A member of the Alash Orda Party, he was accused of trying to restore the feudal order of the beys. Baytursinuly proved the contrary and put his talent at the disposal of Soviet development. He was first minister for education and a member of the Kyrgyz Revolutionary Council, an expression which at the time still referred to both the Kyrgyz and Kazakh peoples. It was in this position that in 1920 he wrote an impressively analytical and courageous letter to Lenin. He complained that the Revolutionary Council's work had contributed nothing since it had no clear goals. The Council's members were close to concluding that the communists were newly elected oppressors. There were only two roads could be taken in the direction of further development: the easy way which consisted of the continuation of oppression, or the difficult way of laboriously convincing the Kyrgyz that the New Order really would bring about liberation. To choose the second option, one would have to mobilise the national intelligentsia. Baytursinuly proposed to have two- thirds of the revolutionary committees occupied by "Kyrgyz intellectuals" and recruit the remaining members among "genuine" communists. It is not known whether he ever got a direct answer to his letter. But it is likely it was a decisive reason for his later persecution In 1928, Baytursinuly became professor in the Kazakh language at the Kazakh National University, but was not given much time to exercise this appointment. He and his family were sent into exile from 1929 to 1933. It was only thanks to the intervention of Maxim Gorky's wife that he was temporarily set free. After a short period, he disappeared into the Stalinist camps, where, after terrible abuses and with his health destroyed, he was shot as an enemy of the people in 1937. It was only in 1988 that his reputation was rehabilitated "for lack of evidence". His wife's rehabilitation followed in the same year, and that of their daughter in 1990. At least the daughter lived to receive compensation. She built a museum in honour of her father in Almaty, a visit to which is recommended.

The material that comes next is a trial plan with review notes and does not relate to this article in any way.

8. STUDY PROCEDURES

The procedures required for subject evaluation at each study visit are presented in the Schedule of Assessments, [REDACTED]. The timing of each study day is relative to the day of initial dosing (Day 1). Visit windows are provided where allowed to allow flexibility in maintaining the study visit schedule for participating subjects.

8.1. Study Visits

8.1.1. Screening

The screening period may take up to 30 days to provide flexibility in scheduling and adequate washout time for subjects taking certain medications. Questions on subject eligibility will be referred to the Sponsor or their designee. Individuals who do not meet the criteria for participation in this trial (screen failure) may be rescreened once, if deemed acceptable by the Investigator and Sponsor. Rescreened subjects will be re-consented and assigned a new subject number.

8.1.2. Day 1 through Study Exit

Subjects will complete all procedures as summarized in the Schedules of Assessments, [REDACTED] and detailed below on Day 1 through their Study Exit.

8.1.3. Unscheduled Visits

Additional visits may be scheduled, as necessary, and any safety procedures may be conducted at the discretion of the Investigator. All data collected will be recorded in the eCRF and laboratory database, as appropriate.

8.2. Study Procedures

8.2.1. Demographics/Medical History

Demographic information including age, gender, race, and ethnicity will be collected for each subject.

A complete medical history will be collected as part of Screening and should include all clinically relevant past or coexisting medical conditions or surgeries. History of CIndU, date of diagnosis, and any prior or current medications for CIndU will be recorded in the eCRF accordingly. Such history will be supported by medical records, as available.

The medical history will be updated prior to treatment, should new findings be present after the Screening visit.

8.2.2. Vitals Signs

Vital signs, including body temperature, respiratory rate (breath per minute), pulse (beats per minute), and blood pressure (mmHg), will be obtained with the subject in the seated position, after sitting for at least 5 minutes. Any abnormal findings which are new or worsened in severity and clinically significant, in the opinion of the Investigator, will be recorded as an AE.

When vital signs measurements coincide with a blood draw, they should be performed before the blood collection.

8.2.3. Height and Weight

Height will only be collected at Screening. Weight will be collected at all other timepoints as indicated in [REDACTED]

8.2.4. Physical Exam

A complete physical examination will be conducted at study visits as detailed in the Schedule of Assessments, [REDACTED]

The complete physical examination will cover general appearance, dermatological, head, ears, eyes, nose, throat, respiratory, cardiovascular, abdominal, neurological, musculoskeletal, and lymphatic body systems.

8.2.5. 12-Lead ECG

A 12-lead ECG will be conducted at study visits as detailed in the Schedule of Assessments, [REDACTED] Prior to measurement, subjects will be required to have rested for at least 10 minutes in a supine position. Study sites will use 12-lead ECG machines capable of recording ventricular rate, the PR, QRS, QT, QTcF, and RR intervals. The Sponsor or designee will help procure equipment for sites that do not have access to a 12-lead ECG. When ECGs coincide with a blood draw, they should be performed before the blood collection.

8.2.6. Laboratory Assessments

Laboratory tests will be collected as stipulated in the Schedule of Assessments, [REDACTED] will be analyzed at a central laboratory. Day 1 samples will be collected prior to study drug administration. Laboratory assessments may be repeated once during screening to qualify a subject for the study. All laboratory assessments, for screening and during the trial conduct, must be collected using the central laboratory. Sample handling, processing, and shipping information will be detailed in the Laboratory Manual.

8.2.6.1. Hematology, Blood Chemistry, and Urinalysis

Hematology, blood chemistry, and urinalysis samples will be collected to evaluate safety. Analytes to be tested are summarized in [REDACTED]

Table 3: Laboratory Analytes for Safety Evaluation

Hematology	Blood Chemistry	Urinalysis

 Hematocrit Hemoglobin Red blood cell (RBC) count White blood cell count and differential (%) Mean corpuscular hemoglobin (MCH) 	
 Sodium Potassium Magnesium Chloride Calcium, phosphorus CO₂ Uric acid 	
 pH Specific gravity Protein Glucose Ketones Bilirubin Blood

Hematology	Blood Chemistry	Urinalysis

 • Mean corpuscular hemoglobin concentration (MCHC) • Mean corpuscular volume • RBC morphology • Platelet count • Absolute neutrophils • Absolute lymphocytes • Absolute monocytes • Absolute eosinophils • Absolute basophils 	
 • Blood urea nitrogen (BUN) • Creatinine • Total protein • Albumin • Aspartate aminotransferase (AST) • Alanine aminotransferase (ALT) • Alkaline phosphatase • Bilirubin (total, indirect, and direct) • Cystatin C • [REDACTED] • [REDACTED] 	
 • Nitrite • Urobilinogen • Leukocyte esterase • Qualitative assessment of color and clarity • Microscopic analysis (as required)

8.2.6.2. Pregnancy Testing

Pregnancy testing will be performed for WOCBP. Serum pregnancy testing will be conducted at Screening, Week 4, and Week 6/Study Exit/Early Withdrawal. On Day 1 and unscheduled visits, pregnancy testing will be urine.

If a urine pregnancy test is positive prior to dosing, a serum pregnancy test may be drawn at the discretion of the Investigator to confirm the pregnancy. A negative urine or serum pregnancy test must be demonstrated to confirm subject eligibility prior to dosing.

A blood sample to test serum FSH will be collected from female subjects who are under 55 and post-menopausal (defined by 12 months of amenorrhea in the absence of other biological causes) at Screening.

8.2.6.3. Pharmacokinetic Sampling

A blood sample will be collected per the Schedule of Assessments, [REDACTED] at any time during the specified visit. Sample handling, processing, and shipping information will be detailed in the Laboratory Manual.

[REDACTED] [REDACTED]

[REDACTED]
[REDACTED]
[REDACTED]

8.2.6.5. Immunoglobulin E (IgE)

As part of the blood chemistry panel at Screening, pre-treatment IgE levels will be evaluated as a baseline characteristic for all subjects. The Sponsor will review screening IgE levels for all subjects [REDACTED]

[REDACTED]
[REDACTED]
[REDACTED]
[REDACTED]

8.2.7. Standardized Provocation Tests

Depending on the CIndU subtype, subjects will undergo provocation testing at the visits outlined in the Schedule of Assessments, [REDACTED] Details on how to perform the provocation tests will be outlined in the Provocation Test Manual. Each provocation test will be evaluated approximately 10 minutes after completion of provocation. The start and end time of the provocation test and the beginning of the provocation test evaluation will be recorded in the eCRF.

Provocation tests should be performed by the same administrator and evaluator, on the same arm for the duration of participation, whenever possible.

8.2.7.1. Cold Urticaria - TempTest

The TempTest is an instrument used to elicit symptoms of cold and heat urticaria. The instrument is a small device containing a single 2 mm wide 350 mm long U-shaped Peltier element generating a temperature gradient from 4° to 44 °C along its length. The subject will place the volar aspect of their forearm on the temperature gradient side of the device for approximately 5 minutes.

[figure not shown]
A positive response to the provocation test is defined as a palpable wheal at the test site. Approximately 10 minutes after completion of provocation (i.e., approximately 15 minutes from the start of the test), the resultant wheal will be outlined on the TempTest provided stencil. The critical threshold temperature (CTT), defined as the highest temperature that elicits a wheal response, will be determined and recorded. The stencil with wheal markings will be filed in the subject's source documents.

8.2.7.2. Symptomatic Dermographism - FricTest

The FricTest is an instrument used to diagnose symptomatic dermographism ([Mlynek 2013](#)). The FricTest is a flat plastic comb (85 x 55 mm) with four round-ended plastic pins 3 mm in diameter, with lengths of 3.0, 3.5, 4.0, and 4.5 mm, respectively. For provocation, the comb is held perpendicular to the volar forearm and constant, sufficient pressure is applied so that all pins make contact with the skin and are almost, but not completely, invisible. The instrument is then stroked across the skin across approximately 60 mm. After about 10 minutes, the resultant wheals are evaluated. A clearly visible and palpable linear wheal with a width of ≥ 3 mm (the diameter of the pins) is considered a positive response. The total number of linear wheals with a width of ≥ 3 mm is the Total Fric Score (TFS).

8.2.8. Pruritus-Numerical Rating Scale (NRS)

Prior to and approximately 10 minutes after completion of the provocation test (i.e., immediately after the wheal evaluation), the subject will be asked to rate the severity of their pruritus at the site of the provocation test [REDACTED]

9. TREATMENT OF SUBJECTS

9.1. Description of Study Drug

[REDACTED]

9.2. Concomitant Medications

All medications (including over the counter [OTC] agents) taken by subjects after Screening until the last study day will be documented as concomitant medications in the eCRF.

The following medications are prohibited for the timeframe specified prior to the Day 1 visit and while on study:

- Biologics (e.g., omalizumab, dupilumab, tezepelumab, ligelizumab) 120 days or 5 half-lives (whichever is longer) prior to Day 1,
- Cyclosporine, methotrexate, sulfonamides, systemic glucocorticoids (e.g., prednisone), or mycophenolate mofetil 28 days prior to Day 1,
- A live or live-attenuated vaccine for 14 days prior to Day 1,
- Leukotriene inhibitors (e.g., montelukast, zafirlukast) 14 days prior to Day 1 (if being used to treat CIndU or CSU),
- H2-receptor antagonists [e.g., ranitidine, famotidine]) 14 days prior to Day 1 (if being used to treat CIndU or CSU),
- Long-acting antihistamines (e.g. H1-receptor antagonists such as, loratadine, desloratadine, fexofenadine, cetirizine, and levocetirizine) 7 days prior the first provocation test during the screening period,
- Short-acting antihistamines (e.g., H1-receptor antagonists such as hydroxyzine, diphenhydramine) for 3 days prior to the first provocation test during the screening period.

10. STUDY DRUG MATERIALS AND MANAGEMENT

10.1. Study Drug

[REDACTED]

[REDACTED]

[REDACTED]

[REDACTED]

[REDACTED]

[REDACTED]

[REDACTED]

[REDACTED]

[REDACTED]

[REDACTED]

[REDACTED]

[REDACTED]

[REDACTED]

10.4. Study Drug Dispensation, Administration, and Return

This Kazakh bard became a Soviet celebrity in 1927 after he performed his work. The Course of Time, in front of a large audience of Kazakhs. The epic verse, entirely in Kazakh tradition, expressed the theme of the new Soviet era for the first time. Born in a village at the foot of the Zailiyskiy Alatau and growing up a celebrated aytis from childhood, Zhambyl at the age of 81, using all his moral authority, put himself at the vanguard of Kazakhstan's Sovietisation. His emotional poems Home Nation, The Big Construction Site, My Life and To Youth, however, found their way more easily into Kazakh hearts than into the decisions of party councils. Tn 1938 he was elected to the Supreme Soviet of the Kazakhstan Soviet Republic. Zhambyl appeared on the parliamentary rostrum as a musician and singer. When nearly 100 years old, he dedicated various works to the resistance of his Soviet homeland against the fascist intruders. Radio listeners in Leningrad during the blockade could hear his appeal People of Leningrad, My Children time and again. His last song, From a Hundred- year-old Heart, can be seen as the continuation of an ancient Kazakh tradition according to which one writes his own funeral song if one cannot find somebody worthy of doing so tor him. Even though the context in which Zhambyl wrote his works is now viewed differently, recognition of this Methuselah's passion and talent among his present-day compatriots has not diminished. The district and town where he was born bear his name to this day.